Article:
Check out the picture above. Pretty cool, huh? Well, to make photos like this you can use a special technique. It wasn’t invented by me, but by a Bay Area photographer named Scott Jarvie. It’s a pretty eye catching way to take port...
Check out the picture above. Pretty cool, huh? Well, to make photos like this you can use a special technique. It wasn’t invented by me, but by a Bay Area photographer named Scott Jarvie. It’s a pretty eye catching way to take portrait photos, and here’s an introduction to how it’s done.
I first stumbled across the Jarvie Window technique when I was reading Scott Jarvie’s blog. Scott apparently discovered the new technique himself while wandering around a PhotoWalk event in Utah with a ring flash. After someone lent him a super wide angle lens, he snapped a picture and discovered that an awesome photo had resulted.
After reading about the technique, I wanted to try it out myself, so I followed his directions and created my own Jarvie Window setup.
Most photographers are going to have some of the basic things to start using this technique, but most will probably have to buy a few things to make it work. You really need 4 things to be able to take these pictures: a DLSR camera, an external flash, a ring flash adapter and a super wide angle lens.
If you have those things you are set and can start. Well, I had two of the things — a pretty nice Nikon DLSR camera and a SB700 Nikon Flash — but I didn’t have the ring flash adapter and my wide angle lens (14mm Nikon) was just not wide enough to avoid catching the edges of the ring flash adapter. So I had to spend some money to create my rig.
The flash that I already have and use is an SB700, which runs about $300 and is Nikon’s more basic flash. I found that it’s perfect for all types of flash photography and works particularly well with the Jarvie Window technique.
You’ll notice that I have it taped around the base. I did that because I needed to raise the flash head about a 1/4 inch with a wedge I created out of paper, since the ring flash adapter was weighing it down and causing the bright edges of the ring flash to fall out of view.
Some people hold the ring flash while they are taking the pictures, but I just prefer to put the wedge in and crudely tape it. Since I have two SB700s I just decided to dedicate this flash for this purpose.
The next step was getting a ring flash. I decided to use the flash that was recommended, called the Ray Flash, which I found on Amazon.com. It ran me about $150 and you need to get the right size adapter based on the flash you are using, since the flash head size and shape is different.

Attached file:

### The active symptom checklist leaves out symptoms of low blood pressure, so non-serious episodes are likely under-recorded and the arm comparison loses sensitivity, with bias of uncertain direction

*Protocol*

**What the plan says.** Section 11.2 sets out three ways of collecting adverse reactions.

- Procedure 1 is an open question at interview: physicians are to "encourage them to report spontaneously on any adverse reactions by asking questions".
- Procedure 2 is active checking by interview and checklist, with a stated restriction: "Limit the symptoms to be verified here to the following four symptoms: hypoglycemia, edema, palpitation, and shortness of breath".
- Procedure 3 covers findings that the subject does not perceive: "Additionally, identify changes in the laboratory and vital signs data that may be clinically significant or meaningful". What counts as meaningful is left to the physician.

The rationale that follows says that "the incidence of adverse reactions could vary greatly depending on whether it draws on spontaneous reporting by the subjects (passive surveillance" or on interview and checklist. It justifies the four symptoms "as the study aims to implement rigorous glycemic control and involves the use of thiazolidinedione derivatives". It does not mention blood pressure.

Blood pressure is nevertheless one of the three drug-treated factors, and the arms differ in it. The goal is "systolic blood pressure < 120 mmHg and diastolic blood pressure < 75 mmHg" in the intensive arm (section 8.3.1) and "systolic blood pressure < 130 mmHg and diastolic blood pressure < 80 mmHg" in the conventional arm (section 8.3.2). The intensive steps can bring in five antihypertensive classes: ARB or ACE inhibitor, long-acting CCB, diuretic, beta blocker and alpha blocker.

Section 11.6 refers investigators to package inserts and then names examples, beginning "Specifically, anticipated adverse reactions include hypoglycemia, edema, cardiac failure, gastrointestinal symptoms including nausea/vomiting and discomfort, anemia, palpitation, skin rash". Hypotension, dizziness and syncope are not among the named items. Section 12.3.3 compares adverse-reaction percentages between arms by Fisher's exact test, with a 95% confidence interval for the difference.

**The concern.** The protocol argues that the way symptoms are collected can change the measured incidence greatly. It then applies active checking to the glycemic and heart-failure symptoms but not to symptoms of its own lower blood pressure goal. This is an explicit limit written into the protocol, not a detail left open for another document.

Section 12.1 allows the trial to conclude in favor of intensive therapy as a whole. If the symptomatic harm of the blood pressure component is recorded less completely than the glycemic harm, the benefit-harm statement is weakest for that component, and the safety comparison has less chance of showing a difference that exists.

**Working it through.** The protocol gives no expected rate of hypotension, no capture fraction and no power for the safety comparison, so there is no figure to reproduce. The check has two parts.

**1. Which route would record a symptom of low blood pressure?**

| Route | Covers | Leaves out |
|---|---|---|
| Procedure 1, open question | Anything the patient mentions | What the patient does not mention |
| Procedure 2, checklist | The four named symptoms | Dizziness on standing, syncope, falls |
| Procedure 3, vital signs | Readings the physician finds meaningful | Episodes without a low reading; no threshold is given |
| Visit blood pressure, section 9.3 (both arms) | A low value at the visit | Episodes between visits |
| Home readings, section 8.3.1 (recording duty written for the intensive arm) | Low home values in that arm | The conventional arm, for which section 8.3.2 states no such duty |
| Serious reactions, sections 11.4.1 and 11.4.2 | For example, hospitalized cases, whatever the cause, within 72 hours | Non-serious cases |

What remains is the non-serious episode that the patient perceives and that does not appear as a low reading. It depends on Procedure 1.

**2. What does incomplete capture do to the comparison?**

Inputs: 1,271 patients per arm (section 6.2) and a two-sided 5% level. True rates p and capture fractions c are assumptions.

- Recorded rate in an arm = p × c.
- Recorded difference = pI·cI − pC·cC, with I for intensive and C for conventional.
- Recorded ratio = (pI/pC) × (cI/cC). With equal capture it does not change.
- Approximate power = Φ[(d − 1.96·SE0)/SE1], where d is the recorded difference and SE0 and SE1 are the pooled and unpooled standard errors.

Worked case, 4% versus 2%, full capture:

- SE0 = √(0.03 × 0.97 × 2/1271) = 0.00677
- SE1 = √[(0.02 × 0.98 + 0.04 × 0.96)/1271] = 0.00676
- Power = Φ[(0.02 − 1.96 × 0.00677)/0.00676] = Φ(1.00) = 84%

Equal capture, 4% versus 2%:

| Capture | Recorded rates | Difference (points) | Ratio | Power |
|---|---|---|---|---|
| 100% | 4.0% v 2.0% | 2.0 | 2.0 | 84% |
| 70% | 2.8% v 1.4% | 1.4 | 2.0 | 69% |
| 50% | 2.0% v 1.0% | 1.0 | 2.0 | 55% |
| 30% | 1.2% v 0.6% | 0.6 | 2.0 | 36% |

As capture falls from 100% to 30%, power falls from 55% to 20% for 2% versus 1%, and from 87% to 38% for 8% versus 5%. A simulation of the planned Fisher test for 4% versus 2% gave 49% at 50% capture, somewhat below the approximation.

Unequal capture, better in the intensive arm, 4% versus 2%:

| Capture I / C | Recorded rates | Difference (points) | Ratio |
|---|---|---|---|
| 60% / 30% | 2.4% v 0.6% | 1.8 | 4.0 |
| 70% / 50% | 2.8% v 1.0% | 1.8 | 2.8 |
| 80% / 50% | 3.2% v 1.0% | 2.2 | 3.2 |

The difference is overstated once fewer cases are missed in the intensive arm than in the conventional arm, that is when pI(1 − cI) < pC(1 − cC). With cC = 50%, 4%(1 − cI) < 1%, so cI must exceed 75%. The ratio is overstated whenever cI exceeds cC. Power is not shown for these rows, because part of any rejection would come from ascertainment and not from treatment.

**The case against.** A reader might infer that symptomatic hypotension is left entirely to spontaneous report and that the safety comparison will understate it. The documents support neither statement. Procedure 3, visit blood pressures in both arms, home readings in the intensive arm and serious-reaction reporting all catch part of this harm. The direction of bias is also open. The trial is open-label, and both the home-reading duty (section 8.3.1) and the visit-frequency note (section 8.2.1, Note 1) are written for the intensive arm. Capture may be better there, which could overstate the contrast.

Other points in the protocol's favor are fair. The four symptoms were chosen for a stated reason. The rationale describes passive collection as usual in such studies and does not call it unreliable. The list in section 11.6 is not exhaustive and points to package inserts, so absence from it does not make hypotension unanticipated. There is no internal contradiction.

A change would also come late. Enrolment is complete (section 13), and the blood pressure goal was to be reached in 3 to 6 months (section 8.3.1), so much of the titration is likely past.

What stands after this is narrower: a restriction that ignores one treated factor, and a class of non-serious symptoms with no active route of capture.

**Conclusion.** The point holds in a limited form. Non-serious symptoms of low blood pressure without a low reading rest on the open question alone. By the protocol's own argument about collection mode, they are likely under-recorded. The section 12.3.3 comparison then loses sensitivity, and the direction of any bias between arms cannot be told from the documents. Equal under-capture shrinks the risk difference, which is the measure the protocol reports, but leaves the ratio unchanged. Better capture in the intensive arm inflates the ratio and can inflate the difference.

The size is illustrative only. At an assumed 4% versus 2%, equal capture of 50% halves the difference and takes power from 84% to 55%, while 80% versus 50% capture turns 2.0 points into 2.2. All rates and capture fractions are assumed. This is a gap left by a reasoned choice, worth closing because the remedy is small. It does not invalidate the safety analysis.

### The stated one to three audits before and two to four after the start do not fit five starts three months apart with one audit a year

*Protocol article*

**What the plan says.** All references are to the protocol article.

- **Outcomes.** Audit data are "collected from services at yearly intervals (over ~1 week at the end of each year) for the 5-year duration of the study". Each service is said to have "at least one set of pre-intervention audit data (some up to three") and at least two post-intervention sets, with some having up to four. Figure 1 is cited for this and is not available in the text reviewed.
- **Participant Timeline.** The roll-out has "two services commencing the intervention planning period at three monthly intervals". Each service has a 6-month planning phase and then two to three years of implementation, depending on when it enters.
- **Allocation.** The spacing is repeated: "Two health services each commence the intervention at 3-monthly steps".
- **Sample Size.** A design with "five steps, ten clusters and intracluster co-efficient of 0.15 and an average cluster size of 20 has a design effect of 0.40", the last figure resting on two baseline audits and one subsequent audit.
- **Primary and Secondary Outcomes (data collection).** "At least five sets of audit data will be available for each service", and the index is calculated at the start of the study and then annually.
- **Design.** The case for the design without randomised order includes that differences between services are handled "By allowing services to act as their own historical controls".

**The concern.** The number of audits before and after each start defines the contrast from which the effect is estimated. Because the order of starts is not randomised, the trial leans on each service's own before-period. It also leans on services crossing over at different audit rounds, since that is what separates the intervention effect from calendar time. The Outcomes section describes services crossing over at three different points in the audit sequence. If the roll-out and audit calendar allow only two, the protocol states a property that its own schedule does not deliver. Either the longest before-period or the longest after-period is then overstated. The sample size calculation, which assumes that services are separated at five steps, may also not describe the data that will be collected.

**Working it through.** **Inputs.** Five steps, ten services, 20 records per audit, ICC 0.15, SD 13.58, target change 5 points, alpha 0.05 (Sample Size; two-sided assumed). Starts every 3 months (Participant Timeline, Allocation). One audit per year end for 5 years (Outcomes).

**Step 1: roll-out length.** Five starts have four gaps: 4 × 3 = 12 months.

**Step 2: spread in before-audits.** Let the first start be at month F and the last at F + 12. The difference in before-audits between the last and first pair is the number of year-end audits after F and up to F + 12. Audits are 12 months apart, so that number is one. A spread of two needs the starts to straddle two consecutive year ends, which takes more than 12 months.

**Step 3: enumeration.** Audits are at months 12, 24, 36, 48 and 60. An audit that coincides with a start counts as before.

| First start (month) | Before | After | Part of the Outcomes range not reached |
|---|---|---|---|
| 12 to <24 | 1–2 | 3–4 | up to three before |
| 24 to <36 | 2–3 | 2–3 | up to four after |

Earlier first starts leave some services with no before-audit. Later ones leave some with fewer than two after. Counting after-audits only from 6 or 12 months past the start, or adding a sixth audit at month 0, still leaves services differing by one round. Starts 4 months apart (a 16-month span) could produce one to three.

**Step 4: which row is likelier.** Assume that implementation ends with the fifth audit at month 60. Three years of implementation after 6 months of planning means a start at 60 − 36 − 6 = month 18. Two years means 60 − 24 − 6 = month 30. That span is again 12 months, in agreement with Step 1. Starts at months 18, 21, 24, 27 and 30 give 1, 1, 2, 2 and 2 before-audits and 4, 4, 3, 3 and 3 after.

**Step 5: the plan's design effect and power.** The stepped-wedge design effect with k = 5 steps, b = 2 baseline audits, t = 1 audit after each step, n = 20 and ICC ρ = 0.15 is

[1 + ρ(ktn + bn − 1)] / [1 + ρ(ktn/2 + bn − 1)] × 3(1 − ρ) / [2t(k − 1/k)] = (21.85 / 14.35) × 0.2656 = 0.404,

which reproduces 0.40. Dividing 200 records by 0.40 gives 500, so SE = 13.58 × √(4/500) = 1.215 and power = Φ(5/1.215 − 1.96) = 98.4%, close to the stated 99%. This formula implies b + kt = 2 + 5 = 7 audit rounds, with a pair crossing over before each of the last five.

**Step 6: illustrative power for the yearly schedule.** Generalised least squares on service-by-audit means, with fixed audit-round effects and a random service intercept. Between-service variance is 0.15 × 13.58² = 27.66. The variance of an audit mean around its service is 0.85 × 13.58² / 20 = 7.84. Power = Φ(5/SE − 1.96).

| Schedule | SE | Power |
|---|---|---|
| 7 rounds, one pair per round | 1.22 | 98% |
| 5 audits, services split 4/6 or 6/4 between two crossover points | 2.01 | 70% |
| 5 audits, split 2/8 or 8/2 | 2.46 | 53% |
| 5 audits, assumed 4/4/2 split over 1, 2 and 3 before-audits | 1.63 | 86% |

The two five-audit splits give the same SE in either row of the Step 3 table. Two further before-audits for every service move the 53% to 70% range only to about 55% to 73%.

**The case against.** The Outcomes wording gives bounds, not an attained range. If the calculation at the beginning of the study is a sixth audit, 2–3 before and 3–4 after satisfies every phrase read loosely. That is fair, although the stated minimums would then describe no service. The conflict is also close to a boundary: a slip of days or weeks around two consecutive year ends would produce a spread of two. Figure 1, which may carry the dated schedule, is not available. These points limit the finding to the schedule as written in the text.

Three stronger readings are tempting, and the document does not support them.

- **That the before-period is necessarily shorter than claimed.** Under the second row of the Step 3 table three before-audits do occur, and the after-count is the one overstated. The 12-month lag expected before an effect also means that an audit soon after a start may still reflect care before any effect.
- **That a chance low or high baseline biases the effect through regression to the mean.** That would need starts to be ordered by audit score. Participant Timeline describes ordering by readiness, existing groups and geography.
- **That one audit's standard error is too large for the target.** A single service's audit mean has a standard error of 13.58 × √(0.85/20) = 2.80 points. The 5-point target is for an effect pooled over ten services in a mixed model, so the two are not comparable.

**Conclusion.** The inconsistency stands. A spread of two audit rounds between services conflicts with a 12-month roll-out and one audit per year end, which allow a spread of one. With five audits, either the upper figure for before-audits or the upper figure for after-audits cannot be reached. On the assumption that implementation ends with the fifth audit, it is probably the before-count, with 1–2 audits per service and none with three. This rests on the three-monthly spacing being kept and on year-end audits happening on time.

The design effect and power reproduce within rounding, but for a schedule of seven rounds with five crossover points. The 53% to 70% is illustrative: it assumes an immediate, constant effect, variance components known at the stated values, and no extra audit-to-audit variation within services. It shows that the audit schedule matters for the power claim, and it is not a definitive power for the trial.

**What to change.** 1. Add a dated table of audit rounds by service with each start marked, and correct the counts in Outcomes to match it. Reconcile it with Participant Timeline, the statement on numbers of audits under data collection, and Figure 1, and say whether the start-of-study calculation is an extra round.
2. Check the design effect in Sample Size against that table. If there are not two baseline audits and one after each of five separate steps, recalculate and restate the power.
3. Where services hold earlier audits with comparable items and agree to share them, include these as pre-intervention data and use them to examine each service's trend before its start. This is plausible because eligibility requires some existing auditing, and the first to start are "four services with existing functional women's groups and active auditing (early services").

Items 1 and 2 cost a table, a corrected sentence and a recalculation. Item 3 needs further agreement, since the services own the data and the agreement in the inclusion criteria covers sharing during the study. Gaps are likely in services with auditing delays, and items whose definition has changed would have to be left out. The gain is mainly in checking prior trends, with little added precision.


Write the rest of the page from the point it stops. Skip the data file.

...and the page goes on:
The Ray Flash is just an adapter and doesn’t require any batteries since it is basically taking the light from the flash itself and channeling it down a lighted tube to a ring that fits around the lens.
It’s pretty cool, and I find it is fairly robust since I have dropped it about 10 times and doesn’t even have a scratch. That’s really key for me: to have camera equipment that can take a beating, since I am pretty merciless and clumsy with my stuff.
The next step was to get the right lens. The recommended lens was a Sigma 8mm which is extremely wide angle. When you have an FX format camera such as the D3S that I am using, the pictures you take with the lens come out completely round.
There is not a lot of functionality with the lens other than taking super strange photos at a very, very wide angle. Before buying the lens I tried using my Nikon 10mm lens, but I found that it did not work with the technique correctly.
The minimal focal length was a 5 inches from the subject, and that does not work with this technique as you literally have to be two inches from someone’s face to make this work.
I ended up ordering the Sigma 8mm lens.
It was not cheap and ended up costing me about $800. I’ve tried the lens now for two weeks and it is actually super sharp when you are a little over an inch from a subject — amazingly so actually.
The problem with the 8mm focal length is that I think it is just a little too wide for an FX camera which makes it not really practical outside of just using for these types of portraits. It’
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